We're introduced to Officer Dana Cypress in the first issue. Will she be the main focus of the story or will it focus on a mix of people from the town?

Tim Seeley: It's an ensemble cast, but Dana really is the main character. She's the entry point...a person having to deal with this event in the most practical way possible. She has to be this sort of arbiter, and whether it's a supernatural, heaven sent event or not, she has to deal with the problems it causes. But, we'll meet a lot of other interesting characters too!

Is the plan for this to be an ongoing series or a limited series? How far out has the basic storyline been planned out?

Tim Seeley: Mike and I know "THE ENDING." But, we have A LOT of stories to tell before we get there. We want to do this book as long as people will read it, so we planned it as an open ended ongoing with a firm ending in mind.

Can you tell me about the creative process for this particular book? I know that the both of you are artists and writers, so is each issue more of a collaborative process than in some of your separate projects?

Tim Seeley: For the first issue we did "Marvel style" in which I roughly described each page, and Mike  worked his magic. Then I went over it and scripted it. I think it really helped me figure out what the book was about, having to think on my feet like that. But, I also found that I am way to anal to do that every issue, so we switched back to full script after that. But, we talk about the issues, and Mike provides a good deal of the ideas and plot points that go into each book. It is really collaborative, especially for me, who tends to be more of a "teller what to doer."

Mike Norton: It has been quite collaborative. Much more so than anything I've done with writers in the past. I think our excitement for this project has had us bouncing ideas at each other a little more frenetically than maybe other projects we've been a part of. It's challenging, exciting, and fun.

When creating the look and characters for this small Wisconsin town, what did you use for inspiration? Was there a particular movie or location you've visited that came to mind?

Tim Seeley: I grew up in Wausau, and I find it to be a very interesting place.  As a teen, I was convinced it SUCKED, but as I got older, and came back to it after living in Minneapolis, New York City, and Chicago, I started to understand it's value, and really, how great it was. So, I think the Wausau in the book is a stand in for any midsize American city (and any small town, as Wausau is flanked by several of them), which I think will make it really relatable.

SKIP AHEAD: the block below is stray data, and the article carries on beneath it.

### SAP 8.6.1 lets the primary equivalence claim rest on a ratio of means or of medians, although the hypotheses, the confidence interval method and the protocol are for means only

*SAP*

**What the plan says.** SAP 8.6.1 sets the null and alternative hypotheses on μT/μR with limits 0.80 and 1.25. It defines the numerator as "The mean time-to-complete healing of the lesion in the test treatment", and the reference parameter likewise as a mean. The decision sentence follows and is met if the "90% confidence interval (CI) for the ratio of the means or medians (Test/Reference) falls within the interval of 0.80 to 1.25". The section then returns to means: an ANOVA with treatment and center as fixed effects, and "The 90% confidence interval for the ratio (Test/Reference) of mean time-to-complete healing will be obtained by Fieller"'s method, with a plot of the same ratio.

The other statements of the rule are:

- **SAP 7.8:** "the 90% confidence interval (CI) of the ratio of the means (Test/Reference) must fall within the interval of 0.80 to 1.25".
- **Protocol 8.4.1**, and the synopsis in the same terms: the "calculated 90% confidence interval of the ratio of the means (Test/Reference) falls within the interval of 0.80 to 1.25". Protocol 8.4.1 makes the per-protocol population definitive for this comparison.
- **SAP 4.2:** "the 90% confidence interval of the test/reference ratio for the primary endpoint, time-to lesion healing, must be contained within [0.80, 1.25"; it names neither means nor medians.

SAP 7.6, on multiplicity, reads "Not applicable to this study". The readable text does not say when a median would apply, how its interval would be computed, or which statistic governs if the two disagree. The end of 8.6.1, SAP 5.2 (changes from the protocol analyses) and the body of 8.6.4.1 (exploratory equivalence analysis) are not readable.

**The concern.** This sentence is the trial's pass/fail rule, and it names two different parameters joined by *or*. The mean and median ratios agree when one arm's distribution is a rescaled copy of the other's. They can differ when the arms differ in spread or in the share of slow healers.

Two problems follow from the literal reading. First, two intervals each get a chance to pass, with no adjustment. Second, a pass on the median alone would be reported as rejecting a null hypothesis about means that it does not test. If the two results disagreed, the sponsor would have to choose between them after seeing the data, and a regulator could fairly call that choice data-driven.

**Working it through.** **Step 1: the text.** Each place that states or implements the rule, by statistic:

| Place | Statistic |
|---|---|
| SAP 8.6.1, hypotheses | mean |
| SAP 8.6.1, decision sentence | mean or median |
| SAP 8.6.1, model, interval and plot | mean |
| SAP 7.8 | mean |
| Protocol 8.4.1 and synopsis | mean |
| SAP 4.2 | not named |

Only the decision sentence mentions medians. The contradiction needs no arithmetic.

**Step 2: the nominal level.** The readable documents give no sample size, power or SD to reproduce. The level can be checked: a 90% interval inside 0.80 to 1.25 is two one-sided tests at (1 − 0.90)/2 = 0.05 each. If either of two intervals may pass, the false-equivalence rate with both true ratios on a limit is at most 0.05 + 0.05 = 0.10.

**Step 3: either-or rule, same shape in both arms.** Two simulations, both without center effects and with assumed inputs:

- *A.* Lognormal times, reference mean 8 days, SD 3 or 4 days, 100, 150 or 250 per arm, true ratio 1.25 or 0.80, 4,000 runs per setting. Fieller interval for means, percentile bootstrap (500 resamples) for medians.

Mike Norton: I'm from a small town in the South a good 14 hours away from Wausau, but I definitely relate. Something about small town is perfect for weird phenomenon. Wholesome, yet creepy.

From reading some of the preview pages, it looks like there will be no shortage of gore in this series. Will the town spiral out of control over the course of the series or will there always be some semblance of normalcy and the day-to-day routine?

Tim Seeley: Well, I personally think gore and horror is best when used sparingly.  REVIVAL is more about the uneasy feelings of discomfort and fear than outright disgust, so I want to build up to shocking moments of violence instead of inundate you with them so that they have no meaning. I love horror, but I generally find really gory stuff to be more ridiculous and humorous than scary.

Can you give our readers a tease of what they can look forward to over the first few issues? Is there a standout panel or scene in particular that readers will be talking about?

Tim Seeley: I think the first issue pulls a nice twist...but, I mean, I'm also worried that I'm building it up too much too! I want it to be a series that people find something of themselves in, and love it for reasons I didn't expect. That said, I think the character of Arlene Dittman will freak people out, and I think Em Cypress is gonna break some hearts. ;)

Mike Norton:  I can promise some definite creep out moments. I hope that people will fall in love with the characters and hope that some of them don't get killed by the end of our weird little story.